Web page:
Long bowden tubes suck! This was even more apparent after installing a volcano clone heater block on my printer. You need precise control of the filament to keep blobbing in check.
Try this experiment- print out one of the many manual extruder knobs here on Thingiverse and install it on your extruder. Make sure the filament is fully inserted in your nozzle, and cool down your hot end. Once it is cool and the filament is fully fused into your hot end, turn the extruder knob back and forth and see how much the filament can move at the extruder with no movement at the hot end. The longer your bowden tube, the worse this is.
After looking through Thingiverse for a decent direct drive conversion for my CR-10 and not finding anything I liked, I decided to model my own. This fits on a stock CR-10 using the original style hot end (I am using the Micro Swiss all metal hot end).
My design goals were-
Cost as near to ZERO dollars as possible
Easy and clean installation
A strong and solid mount
Clear view of the hot end during printing
To those with concerns about adding mass to the X axis carriage- I say this: On an i3 style printer, It is irrelevant! Even with the big full size Nema 17 motor on the X carriage, it still weighs less than the y-axis- especially on a big printer like a CR-10. For comparison, my complete x-axis carriage assembly is 559g, a CR-10 glass plate alone is 1kg. Once you add in the heat bed, y carriage, etc, it's easily 2kg. And to make matters worse, the bigger your print, the more mass your y axis gets. Last I checked Cura 4.0 doesn't offer separate X and Y speed/acceleration/jerk setting, and definitely doesn't scale settings as the print increases in mass. If you are a speed junky, get a core-xy or delta printer.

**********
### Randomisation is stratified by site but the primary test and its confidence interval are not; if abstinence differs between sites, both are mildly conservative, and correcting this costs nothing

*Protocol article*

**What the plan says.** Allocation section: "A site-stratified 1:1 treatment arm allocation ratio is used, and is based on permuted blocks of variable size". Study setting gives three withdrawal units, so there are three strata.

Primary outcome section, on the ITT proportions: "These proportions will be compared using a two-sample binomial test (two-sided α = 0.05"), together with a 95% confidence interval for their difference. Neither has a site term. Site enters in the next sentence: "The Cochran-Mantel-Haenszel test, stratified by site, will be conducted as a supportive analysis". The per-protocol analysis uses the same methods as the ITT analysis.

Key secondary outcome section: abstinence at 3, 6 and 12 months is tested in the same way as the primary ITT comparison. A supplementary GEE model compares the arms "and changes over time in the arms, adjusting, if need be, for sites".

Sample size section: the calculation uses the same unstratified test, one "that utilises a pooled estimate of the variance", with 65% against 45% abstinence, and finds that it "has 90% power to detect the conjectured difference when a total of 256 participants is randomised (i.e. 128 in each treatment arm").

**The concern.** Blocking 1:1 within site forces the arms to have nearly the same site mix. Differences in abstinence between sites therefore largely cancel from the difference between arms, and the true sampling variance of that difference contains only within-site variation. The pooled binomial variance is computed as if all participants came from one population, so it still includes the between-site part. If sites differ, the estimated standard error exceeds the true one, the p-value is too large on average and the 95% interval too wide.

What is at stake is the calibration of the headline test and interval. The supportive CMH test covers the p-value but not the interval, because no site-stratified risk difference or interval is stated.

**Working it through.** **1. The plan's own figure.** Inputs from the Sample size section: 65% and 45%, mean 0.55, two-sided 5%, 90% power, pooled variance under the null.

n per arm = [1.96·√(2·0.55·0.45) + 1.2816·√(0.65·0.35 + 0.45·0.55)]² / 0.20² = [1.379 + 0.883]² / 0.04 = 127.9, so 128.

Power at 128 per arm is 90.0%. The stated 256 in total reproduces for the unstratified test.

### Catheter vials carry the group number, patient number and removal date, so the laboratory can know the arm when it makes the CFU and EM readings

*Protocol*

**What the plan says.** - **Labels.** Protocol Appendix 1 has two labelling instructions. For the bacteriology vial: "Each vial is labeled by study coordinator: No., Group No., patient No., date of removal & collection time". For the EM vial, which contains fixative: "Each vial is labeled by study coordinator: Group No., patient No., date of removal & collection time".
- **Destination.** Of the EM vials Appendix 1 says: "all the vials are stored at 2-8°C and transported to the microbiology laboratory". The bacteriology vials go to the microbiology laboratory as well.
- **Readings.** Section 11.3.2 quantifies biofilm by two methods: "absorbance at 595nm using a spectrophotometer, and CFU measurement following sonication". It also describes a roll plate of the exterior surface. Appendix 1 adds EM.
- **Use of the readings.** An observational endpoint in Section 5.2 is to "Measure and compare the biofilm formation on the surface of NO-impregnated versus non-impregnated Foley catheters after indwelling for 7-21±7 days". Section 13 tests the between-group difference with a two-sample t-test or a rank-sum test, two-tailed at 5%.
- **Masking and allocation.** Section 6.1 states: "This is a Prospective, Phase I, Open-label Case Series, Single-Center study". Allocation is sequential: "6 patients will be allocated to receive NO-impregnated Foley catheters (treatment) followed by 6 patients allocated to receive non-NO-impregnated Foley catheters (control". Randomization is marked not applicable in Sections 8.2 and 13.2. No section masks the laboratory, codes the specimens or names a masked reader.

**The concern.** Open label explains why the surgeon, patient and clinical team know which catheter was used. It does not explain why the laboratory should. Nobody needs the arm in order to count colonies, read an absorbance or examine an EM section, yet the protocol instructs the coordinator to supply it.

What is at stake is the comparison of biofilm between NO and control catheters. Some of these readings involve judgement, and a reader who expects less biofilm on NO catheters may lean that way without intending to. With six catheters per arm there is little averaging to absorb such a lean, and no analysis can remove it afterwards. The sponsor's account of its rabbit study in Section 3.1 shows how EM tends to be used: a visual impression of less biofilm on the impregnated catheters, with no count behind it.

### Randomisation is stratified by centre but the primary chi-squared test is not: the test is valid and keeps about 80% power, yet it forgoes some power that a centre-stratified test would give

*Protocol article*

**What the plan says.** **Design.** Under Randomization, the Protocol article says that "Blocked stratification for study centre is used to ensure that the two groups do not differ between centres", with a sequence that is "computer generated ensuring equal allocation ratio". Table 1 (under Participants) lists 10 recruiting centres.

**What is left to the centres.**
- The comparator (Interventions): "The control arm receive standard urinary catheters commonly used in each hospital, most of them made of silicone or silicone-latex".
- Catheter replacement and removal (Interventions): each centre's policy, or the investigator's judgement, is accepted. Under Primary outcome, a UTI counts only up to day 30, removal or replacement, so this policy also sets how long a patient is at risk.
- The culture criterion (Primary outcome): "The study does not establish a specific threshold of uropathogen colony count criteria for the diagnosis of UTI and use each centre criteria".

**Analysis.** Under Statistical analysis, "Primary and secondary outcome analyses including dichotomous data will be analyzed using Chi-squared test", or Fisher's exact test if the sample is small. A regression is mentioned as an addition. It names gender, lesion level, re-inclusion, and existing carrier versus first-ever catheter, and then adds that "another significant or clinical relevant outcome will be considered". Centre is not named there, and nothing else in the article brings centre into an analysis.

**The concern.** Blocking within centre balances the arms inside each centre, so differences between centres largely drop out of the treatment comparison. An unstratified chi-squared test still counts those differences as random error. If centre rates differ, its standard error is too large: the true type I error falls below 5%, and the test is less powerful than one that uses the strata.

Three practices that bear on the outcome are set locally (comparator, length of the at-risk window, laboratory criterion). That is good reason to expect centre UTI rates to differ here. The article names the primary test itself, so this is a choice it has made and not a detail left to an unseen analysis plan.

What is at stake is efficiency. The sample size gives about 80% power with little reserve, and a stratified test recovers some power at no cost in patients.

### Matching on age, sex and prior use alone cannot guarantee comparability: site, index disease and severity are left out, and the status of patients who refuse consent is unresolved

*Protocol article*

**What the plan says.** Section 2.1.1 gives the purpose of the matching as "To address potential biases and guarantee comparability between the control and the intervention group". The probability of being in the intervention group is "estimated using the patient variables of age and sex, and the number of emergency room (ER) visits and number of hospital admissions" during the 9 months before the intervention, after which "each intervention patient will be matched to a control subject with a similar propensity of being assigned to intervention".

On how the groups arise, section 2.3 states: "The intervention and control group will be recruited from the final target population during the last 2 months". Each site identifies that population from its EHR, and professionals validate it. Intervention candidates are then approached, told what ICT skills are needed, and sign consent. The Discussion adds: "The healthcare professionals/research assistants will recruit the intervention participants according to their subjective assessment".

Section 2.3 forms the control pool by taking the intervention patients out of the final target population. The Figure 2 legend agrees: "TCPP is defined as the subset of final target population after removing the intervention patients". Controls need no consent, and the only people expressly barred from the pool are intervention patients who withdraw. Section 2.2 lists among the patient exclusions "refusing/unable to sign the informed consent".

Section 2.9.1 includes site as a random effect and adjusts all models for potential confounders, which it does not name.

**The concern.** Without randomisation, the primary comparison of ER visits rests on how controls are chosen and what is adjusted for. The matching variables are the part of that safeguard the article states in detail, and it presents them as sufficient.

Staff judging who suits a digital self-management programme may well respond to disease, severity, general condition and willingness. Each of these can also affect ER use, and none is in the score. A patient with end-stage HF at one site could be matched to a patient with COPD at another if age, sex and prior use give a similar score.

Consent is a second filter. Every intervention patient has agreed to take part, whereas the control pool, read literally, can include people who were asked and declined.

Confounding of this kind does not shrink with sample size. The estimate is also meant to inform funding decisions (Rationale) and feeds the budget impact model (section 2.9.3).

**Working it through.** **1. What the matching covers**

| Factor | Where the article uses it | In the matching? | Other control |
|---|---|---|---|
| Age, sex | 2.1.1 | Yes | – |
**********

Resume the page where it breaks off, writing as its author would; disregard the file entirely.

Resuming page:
Amazon Basics PETG
I printed it using a 0.6mm nozzle, 3 perimeters, 1mm thick top and bottom surfaces. I used a 0.2mm support Z distance in Cura. It prints best in the orientation shown, and a brim may be needed depending on how well your bed adhesion is. I used Cura's support blocker feature to limit the supports to where it is needed (see pictures). With these settings it used about 56g of filament and took about 3.5hrs to print.
I tried a version using Maker's Muse sacrificial bridging method with no supports. It saves time and filament but I think the surface quality is better with supports.
Remove supports, clean up any stringing and file/sand off any remnants of the brim as needed.
Gently file/sand the mating surfaces to make sure they are flat and will mate up flush to their respective components.
Depending on your printer's calibration you may need to run a 5/16" drill bit (which is about 0.05mm smaller than 8mm) to achieve a good press fit of the spacer sleeves. If the fit is too loose, you could epoxy the spacers into the bracket. Take care to make sure they are perfectly flush with the mounting surface.
Remove your X carriage and the two v-slot rollers, hot end assembly, extruder and extruder motor.
Press and/or epoxy the spacers into your direct drive extruder bracket.
Reinstall the v-slot rollers and the direct drive extruder bracket onto the x-axis carriage. The bracket locks into place on the x-axis carriage kind of tightly. It may take a little force to make it snap into place.
Install the extruder and extruder motor onto the bracket, but leave the screws loose enough for the motor/extruder to slide freely in the slotted holes.
Cut a piece of bowden tube about 35mm long (this measurement may vary depending on your hot end/extruder setup) and insert between the hot end fitting and the extruder.
Test the fit of the hot end, and trim the bowden tube a little at a time until everything fits properly.
Reinstall and tighten everything that goes on your x-carriage- extruder, hot end, fans, auto leveling sensors, etc...
Reinstall the x-axis carriage onto the z gantry and adjust the v-slot eccentric. Install and tighten your belt.
It is necessary to extend your extruder motor wires and re-route them through the hot end braided sheath to retain your full print volume. I had some leftover 4 conductor rgb-led extension cables that I spliced/soldered in.
The wires and filament need to be routed IN FRONT of the frame uprights, or you will loose Z height as there will be interference with the top cross bar. If you drill out the mounting holes on the stock CR-10 spool holder bracket to 4mm, you can use any M4 screws and t-slot nuts to mount the spool on the top cross bar, Ender 3 style.